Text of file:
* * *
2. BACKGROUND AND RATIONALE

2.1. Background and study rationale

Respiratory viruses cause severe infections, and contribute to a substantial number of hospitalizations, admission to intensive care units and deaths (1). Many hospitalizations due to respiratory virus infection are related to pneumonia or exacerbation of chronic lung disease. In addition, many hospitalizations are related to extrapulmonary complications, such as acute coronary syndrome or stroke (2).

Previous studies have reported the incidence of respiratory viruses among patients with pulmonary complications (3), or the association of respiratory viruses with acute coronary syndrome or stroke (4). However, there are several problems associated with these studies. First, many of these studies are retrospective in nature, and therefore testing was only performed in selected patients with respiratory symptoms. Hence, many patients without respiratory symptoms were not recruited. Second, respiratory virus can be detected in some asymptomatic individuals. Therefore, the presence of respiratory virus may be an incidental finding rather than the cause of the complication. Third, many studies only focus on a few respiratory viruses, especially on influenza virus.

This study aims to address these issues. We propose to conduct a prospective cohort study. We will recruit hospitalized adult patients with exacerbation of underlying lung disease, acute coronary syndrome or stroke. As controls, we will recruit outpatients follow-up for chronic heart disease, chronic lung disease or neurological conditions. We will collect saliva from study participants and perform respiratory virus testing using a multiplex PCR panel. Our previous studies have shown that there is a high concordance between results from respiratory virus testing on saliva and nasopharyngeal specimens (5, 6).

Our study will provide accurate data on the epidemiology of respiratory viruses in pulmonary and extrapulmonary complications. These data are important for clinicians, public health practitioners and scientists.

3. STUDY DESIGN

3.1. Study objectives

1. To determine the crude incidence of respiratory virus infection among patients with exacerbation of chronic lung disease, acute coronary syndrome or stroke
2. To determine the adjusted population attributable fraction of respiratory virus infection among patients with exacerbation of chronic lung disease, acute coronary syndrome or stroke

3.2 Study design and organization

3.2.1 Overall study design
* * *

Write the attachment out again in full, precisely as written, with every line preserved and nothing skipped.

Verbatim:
2. BACKGROUND AND RATIONALE

2.1. Background and study rationale

Respiratory viruses cause severe infections, and contribute to a substantial number of hospitalizations, admission to intensive care units and deaths (1). Many hospitalizations due to respiratory virus infection are related to pneumonia or exacerbation of chronic lung disease. In addition, many hospitalizations are related to extrapulmonary complications, such as acute coronary syndrome or stroke (2).

Previous studies have reported the incidence of respiratory viruses among patients with pulmonary complications (3), or the association of respiratory viruses with acute coronary syndrome or stroke (4). However, there are several problems associated with these studies. First, many of these studies are retrospective in nature, and therefore testing was only performed in selected patients with respiratory symptoms. Hence, many patients without respiratory symptoms were not recruited. Second, respiratory virus can be detected in some asymptomatic individuals. Therefore, the presence of respiratory virus may be an incidental finding rather than the cause of the complication. Third, many studies only focus on a few respiratory viruses, especially on influenza virus.

This study aims to address these issues. We propose to conduct a prospective cohort study. We will recruit hospitalized adult patients with exacerbation of underlying lung disease, acute coronary syndrome or stroke. As controls, we will recruit outpatients follow-up for chronic heart disease, chronic lung disease or neurological conditions. We will collect saliva from study participants and perform respiratory virus testing using a multiplex PCR panel. Our previous studies have shown that there is a high concordance between results from respiratory virus testing on saliva and nasopharyngeal specimens (5, 6).

Our study will provide accurate data on the epidemiology of respiratory viruses in pulmonary and extrapulmonary complications. These data are important for clinicians, public health practitioners and scientists.

3. STUDY DESIGN

3.1. Study objectives

1. To determine the crude incidence of respiratory virus infection among patients with exacerbation of chronic lung disease, acute coronary syndrome or stroke
2. To determine the adjusted population attributable fraction of respiratory virus infection among patients with exacerbation of chronic lung disease, acute coronary syndrome or stroke

3.2 Study design and organization

3.2.1 Overall study design